What a strange board agenda!

Board directors expect to receive what they consider a standard board agenda. It includes management accounts, (perhaps) a sales and operations report, (hopefully) budgets, a request for approval of a capital expenditure project, besides the even more standard corporate governance items of approval of half yearly or end of year financial statements, auditors’ reports etc.

I consider these the “hard agenda items” of any board meeting. They are rather routine and become less engaging when the company’s performance is not facing any external or internal turbulence and the board meeting becomes more of the same.

This description of a board agenda and the subsequent meeting is far from being reflective of a healthy animated board. The agenda is expected to stimulate discussion and debate and be directed towards agreement, decisions and approvals. The board of directors is not a rubber stamping committee, but a decision making body with authority and teeth. It has to consider not only the restricted items of financials and governance, but has responsibility for a much wider spectrum of matters that relate to stakeholders. Is company strategy discussed at board level? What about the performance of key executives and people performance and strategy? Is corporate responsibility an item on the agenda? Many of these “strange” items can easily be given short shrift in boardrooms that are famous for their macho attitude – an attitude that bulldozes over the agenda.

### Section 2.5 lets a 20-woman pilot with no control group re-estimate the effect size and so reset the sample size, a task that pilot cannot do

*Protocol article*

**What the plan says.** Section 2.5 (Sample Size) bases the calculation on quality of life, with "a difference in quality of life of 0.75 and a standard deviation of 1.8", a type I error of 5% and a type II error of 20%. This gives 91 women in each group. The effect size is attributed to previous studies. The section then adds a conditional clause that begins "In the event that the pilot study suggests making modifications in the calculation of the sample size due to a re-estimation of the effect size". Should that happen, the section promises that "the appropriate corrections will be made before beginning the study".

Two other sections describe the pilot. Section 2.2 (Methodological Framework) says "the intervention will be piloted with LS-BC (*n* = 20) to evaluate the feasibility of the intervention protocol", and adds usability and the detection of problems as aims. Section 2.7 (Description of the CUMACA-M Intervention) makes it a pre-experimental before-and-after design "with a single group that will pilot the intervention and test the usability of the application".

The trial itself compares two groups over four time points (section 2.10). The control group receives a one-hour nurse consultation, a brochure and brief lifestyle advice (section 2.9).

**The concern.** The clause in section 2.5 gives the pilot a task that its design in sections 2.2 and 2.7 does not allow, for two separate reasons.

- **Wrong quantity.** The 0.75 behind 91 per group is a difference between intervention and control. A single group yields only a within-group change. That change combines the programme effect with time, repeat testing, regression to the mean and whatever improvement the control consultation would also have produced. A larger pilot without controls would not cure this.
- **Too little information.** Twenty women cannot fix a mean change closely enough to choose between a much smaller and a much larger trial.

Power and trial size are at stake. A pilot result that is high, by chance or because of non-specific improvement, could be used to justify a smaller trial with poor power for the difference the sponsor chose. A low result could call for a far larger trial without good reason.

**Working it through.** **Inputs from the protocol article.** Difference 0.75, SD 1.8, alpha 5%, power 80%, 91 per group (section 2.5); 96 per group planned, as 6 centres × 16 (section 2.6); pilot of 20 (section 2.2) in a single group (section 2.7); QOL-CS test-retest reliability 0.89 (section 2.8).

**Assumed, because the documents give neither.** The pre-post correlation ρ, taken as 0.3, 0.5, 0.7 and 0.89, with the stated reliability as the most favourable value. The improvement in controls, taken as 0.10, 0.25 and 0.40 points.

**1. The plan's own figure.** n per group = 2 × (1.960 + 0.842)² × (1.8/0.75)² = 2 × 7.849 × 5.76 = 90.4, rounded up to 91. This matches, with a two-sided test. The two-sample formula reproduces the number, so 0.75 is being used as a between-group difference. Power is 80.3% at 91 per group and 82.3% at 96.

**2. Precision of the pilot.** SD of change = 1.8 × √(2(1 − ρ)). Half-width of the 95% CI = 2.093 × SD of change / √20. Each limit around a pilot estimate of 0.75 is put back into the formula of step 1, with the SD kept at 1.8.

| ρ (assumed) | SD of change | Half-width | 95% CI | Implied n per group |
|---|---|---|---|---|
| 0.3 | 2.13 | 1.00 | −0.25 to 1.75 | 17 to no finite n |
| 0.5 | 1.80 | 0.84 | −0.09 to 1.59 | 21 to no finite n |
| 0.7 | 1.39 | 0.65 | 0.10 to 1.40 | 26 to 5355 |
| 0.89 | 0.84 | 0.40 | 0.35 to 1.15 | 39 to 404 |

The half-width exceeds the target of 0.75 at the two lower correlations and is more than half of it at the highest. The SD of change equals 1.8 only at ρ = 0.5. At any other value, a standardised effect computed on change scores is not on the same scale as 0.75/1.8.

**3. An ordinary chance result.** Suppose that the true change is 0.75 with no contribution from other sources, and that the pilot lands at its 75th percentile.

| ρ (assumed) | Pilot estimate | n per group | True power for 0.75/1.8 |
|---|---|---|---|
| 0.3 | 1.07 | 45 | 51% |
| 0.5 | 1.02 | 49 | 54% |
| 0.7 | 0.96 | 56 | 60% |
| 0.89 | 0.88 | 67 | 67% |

There are robust corporate governance principles behind this suggestion of including strange items in the agenda. First, the company operates in an organic environment composed of inter-relationships (sometimes complex and intricate) with various entities in the supply chain, with more discerning and informed consumers and society. Second, directors need to be committed to the enterprise and to enable them to do this, they need to participate in the wider process of decision making. Finally, directors have to be open –minded, consider their decisions in a wider context, think beyond data and statistics, and understand that any decision they take has an impact which goes beyond the confines of their company.

I will go for a strange board agenda.

About the author(s)

Joseph F.X. Zahra is a Malta based economist with over thirty five years of corporate leadership and business consultancy experience.